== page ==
As was the tradition, the graduating member could not be transferred back to his home province. At their subsequent Detachment postings, they would develop investigational and management skills under the watchful eye of their Detachment Commander and supervisors.

1950 - Photograph of RCMP members at North Battleford Subdivsion (Source of photo - Jack Doyle #11768)

1950 – Photograph of RCMP members at North Battleford Subdivsion (Source of photo – Jack Doyle #11768)

For the 1940s and up to the early 1970s, each member receive their own personal copy of the Constables Manual.  We have included some interesting references contained in this manual:

The Peace Officer and the Police – Part 6 (page 12) – As members of the Force are public servants, their efficiency, deportment, and living habits will always be the subject of scrutiny and comment by citizens of the community in which they are stationed.  Therefore, the constable must exercise discretion in his choice of friends and associates during off-duty hours.  Members of the Force who are in their late teens and early twenties must be much more mature in their conduct than other youths of corresponding age.  Consequently, they should not take part in any activities which may be termed juvenile, other than in an advisory or super visionary capacity, nor associate with any one in a way which might bring discredit to the individual constable or to the Force.

Part 9 (page 13) – During the course of a constable’s duties, citizens will ask his advice on many topics.  He should try to be as helpful as possible.  Questions should be answered civilly and intelligently, but opinions should not be expressed too readily on anything of a controversial nature.  Above all, care should be taken to avoid political or religious discussions.  Likewise, the constable must not discuss police matters with persons who ask questions out of Fidel curiosity.  These remarks also apply to his friends and family.  When a policeman is on an investigation, he is looking for information; he is not supplying it.

Loyalty to the Force – Part 18 (page 16) – There must be discipline in an organization such as the Royal Canadian Mounted Police.   When a body of men work together on a common task, someone has to take responsibility, issue instructions and give orders; if each member of such a body was to rely on his own opinion, the result would be utter confusion. All orders should be carried out in a cheerful and willing manner; there is no room for grumbling and dissatisfaction. Cheerfulness should be a keynote in the constable’s everyday contacts with fellow members. Loyalty to the Force is expected, and nothing less than complete loyalty is good enough. By being loyal, obedient and cheerful, the new constable can become a real asset to the Force he serves.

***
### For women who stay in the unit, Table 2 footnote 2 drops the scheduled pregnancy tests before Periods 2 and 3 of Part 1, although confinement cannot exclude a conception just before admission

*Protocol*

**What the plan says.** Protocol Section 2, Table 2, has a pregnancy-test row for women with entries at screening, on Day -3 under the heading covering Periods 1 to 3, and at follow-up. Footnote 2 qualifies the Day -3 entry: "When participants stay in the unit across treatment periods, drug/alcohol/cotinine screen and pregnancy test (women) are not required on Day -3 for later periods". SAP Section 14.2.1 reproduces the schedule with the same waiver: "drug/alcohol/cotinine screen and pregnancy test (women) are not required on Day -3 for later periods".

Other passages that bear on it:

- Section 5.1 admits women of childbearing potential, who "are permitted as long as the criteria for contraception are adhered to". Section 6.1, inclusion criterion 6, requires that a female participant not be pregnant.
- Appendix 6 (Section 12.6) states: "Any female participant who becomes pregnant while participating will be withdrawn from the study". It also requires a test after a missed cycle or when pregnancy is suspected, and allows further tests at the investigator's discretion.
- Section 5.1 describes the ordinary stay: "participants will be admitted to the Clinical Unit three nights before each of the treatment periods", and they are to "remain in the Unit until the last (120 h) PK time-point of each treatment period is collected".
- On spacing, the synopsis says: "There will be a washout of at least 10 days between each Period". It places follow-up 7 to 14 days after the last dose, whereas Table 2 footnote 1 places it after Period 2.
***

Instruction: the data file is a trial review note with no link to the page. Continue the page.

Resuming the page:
It was the constant expectation of compliance and discipline with close supervision which ensured consistency throughout the Force. RCMP Service Court was frequently used to reinforce compliance to Force policy, standards and expectations.  Service Court sanctions could delay promotional opportunities and undesirable transfers.

In the mid 1960s and early 1970s, major changes came about: equitation component of basic training was eliminated; educational requirements changed; university graduates were encouraged to join; married restrictions were eliminated;  paid overtime came into effect; grievance process was introduced; Division Staff Relations Representative (DSRR) was established; and women were accepted into the Force.

1980s - RCMP "E" Division Drill Team (Source of photo - Sheldon Boles).

1980s – RCMP “E” Division Drill Team (Source of photo – Sheldon Boles).

In the 1980s and 1990s, the RCMP Rules & Regulations and Operational Manual exploded into multiple manuals: Administration Manual; Operational Manual; CPIC Manual; Officer’s Manual; Informatics Manual; etc… Consequently, Detachments had three level book cases to house all the manuals. Each member was expected to know and comply with the provision of all Force policy and statutory requirements.  Detachment Commanders and support staff are expected to keep these manuals updated.

The Force continues to evolve with the aid of technology, public expectations and court rulings.  Despite all the hardships that RCMP members are subjected to, there is still a long line of individuals wanting to join the Force and to carry on the tradition of public service.  The spirit of community service is still a cornerstone of the Force and its members.

photograph of an RCMP Detachment sign (Source of photo - Sheldon Boles)